Open Access

1

Comments

Presented at Research Days 2019.

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Comparing Abbreviated Versus Full Breast MRI Protocol for Breast Cancer Screening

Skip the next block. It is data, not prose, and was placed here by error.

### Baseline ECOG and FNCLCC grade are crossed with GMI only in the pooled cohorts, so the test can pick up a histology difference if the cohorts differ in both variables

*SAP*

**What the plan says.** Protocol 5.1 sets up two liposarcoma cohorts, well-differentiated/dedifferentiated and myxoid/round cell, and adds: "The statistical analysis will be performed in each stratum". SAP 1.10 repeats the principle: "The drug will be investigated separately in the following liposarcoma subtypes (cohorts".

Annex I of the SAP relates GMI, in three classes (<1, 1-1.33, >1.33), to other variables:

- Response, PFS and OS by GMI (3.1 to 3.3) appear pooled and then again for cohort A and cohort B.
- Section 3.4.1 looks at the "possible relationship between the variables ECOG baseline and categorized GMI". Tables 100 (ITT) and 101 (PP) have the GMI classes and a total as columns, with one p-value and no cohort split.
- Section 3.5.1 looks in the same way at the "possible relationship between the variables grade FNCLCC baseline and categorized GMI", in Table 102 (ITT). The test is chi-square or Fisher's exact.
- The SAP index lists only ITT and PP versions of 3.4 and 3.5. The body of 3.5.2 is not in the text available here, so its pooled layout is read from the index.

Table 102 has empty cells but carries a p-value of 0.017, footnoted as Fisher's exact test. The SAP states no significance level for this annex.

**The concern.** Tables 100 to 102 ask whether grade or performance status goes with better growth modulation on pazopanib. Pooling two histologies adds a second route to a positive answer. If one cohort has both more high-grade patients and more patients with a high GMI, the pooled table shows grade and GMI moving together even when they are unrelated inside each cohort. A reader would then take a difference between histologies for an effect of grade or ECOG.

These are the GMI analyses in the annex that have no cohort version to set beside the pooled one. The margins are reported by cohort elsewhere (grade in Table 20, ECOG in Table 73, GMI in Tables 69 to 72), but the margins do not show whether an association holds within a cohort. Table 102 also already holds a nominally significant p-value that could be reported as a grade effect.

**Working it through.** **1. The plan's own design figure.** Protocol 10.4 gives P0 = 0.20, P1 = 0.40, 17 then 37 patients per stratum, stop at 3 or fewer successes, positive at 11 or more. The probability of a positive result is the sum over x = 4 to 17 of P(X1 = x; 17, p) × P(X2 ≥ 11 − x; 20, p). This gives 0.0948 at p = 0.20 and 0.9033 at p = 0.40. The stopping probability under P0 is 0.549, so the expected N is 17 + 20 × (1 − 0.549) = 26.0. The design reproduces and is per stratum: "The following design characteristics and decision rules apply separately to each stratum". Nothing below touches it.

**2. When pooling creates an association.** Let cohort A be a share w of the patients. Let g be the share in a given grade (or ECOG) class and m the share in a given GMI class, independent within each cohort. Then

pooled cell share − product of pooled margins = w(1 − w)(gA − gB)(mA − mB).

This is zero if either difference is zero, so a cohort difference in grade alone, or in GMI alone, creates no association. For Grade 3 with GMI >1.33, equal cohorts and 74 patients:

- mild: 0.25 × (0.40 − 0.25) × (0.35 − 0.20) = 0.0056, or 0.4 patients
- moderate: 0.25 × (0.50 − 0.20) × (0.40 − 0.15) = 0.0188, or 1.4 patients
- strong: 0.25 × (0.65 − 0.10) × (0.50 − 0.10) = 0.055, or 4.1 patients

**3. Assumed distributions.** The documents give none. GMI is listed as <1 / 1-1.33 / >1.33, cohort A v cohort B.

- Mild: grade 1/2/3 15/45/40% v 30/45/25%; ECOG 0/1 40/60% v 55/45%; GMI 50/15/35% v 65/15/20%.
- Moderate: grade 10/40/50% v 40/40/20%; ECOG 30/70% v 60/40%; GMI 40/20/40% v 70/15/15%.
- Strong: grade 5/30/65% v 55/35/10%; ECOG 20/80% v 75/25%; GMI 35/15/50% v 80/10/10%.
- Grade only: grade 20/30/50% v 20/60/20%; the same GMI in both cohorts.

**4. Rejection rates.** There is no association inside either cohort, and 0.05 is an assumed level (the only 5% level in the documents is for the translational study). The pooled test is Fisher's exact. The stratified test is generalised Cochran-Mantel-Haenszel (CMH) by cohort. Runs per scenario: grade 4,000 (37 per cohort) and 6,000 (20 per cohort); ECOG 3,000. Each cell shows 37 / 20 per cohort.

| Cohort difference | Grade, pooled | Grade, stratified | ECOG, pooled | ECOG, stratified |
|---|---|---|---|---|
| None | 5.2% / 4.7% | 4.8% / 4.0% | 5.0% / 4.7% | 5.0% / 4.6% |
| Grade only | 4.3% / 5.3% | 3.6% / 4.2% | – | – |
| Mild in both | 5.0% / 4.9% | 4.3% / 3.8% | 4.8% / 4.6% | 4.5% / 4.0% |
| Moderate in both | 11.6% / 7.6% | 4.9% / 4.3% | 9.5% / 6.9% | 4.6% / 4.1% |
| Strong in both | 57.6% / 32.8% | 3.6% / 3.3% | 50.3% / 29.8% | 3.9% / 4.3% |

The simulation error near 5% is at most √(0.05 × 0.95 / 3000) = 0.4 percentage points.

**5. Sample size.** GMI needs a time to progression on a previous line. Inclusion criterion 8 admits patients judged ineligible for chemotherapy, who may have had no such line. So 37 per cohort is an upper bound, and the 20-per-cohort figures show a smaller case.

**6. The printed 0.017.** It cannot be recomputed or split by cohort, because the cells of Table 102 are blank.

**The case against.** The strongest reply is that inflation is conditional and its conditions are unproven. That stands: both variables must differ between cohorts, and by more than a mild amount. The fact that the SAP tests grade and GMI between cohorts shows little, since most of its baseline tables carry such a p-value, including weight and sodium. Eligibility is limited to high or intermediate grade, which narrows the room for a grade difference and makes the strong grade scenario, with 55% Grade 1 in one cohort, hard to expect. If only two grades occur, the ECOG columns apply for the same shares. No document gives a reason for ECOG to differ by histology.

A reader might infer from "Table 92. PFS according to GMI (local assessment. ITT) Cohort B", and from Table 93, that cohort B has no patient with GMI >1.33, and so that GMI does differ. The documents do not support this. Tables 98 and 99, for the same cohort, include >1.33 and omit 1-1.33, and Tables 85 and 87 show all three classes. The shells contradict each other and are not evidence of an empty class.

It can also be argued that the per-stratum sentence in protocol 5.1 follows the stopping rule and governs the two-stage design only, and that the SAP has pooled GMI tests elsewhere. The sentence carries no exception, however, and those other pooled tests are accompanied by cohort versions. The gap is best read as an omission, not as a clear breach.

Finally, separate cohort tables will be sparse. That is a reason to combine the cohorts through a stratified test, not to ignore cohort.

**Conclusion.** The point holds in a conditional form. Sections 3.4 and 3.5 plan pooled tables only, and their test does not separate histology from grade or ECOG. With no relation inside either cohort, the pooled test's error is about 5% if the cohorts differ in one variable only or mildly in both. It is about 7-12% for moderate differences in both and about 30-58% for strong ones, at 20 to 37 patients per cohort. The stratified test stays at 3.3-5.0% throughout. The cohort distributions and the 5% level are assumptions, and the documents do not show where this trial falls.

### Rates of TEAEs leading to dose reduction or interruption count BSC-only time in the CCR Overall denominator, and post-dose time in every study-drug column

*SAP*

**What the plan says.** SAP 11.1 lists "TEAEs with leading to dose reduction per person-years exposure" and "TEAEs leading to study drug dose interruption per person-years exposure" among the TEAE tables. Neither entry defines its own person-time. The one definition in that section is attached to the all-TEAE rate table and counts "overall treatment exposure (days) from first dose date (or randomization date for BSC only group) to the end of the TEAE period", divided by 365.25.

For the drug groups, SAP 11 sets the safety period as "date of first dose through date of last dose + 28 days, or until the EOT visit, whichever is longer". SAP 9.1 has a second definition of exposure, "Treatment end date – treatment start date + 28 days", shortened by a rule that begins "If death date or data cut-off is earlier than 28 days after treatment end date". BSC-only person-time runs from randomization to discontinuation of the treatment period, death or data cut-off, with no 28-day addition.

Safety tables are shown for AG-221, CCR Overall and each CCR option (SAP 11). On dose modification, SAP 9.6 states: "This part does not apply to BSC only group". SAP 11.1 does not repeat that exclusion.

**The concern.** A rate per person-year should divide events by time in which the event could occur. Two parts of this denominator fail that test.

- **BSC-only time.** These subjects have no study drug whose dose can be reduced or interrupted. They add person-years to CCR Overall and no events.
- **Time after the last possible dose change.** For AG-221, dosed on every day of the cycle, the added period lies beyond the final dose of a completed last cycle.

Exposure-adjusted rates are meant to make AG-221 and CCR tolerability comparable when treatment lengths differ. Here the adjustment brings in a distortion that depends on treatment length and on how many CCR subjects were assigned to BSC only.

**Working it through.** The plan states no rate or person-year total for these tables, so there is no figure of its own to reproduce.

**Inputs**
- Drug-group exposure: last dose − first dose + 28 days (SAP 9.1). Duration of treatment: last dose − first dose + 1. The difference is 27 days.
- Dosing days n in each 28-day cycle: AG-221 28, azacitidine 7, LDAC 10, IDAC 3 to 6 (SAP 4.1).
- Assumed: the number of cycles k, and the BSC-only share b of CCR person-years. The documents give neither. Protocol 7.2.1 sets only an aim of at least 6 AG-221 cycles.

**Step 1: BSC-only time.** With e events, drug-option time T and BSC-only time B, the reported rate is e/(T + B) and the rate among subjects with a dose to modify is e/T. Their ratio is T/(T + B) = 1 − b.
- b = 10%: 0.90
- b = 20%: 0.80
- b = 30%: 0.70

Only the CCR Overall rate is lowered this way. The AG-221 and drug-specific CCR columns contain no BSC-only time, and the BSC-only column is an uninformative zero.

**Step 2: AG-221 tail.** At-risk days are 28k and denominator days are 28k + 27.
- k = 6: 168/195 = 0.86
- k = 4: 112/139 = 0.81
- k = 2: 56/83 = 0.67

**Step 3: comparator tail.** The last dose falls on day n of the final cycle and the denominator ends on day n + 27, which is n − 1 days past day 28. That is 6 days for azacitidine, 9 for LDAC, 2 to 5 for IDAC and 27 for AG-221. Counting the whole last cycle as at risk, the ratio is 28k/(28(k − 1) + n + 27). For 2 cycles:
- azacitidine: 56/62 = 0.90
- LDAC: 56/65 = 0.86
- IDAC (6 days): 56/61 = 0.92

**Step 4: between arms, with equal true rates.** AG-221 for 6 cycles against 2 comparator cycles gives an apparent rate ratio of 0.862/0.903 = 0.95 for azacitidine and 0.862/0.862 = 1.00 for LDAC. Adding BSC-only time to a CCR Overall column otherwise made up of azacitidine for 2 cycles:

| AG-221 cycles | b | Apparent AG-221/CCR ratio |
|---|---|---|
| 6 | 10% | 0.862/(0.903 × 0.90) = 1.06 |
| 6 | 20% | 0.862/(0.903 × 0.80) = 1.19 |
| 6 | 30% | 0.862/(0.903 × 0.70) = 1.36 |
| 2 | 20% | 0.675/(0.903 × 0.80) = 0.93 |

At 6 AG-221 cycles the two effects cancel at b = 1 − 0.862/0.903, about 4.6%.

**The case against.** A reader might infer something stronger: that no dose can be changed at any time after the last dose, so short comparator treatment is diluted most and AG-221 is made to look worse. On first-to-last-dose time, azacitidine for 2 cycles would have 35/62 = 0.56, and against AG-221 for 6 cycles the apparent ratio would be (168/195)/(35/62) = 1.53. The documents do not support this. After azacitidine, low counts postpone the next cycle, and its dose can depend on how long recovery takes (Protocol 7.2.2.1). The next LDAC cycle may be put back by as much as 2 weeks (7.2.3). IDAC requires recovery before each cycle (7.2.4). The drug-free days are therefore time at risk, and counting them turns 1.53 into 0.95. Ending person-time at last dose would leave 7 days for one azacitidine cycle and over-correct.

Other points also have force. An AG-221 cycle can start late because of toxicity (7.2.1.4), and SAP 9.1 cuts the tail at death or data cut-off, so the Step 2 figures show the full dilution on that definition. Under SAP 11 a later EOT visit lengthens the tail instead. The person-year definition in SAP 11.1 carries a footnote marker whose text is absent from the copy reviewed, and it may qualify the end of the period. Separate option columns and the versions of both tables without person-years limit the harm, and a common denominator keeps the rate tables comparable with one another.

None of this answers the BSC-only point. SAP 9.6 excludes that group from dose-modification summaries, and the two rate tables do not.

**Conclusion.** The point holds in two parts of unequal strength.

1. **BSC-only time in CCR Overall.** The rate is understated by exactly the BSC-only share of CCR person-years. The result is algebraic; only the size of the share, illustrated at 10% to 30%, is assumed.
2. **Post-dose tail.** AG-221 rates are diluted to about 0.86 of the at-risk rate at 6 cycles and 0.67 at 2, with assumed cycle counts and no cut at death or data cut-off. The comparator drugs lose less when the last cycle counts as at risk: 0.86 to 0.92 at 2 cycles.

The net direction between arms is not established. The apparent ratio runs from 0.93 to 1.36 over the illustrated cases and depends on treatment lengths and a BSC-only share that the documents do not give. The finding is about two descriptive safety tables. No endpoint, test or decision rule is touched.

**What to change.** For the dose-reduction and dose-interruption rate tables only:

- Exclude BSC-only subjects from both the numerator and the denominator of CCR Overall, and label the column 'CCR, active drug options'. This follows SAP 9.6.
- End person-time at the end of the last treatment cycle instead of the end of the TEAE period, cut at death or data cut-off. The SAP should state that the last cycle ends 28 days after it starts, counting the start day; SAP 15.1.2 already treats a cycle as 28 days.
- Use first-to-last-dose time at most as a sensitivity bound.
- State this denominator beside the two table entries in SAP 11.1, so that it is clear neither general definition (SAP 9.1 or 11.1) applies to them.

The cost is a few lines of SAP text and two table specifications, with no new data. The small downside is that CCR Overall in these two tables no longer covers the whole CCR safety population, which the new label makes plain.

Background: MRI is the most sensitive imaging modality currently available for the detection of breast cancer, but it is costly, time consuming, and uncomfortable for the patient. A full breast MRI protocol requires 45 to 60 minutes and results in several thousand images for interpretation. Recent studies have suggested that fewer imaging sequences, termed an abbreviated protocol, may be sufficient for interpretation. Resulting in a more cost-effective examination with an improved patient experience. The lower cost and shorter time would make MRI a more available and cost-effective examination, particularly in the screening or surveillance environment. Purpose: The purpose of this study was to compare an abbreviated and a full breast MRI protocol for screening high-risk women, comparing the average reading time for the two protocols and their impact on patient recall rates for additional evaluation following the MRI examination. Methods: An abbreviated imaging protocol using five of the twelve traditional sequence types was tested in this retrospective study. The study population consisted of patients deemed high-risk between January 1, 2013 and December 31, 2016. Radiologists with a specialization in breast imaging reviewed patient history and prior images (mammograms, ultrasounds, etc.), then reviewed the abbreviated protocol images and recorded an interpretation. Timing of the abbreviated protocol consisted only of the review of the abbreviated MRI sequences and did not include dictation or report generation. Following a 30-day washout period, the radiologist interpreted the entire full protocol with their interpretations and timing again recorded. Results: Three metrics were obtained and compared for the 2 different protocols: accuracy of cancer detection, reading time, and callback rate. Preliminary data of 217 patient were classified using the ‘Breast Imaging Reporting and Data System’ (BIRADS). There were no significant changes in the callback rate nor in the diagnostic interpretations. On average, the interpretation time was 67.94 seconds for the abbreviated protocol compared to 102.05 seconds for the full protocol, with an average difference of 33.90 ± 5.7 seconds per patient. Our study revealed no difference in cancer detection, with all cancers found using both protocols. Conclusions: We conclude that future use of an abbreviated MRI protocol can increase breast MRI accessibility by reducing the amount of imaging time with improved cost effectiveness, patient satisfaction, and efficiency of the radiologist, with no reduction in cancer detection. Further studies across the country would aid in diversifying the patient cohort and develop a wider representation of the general population.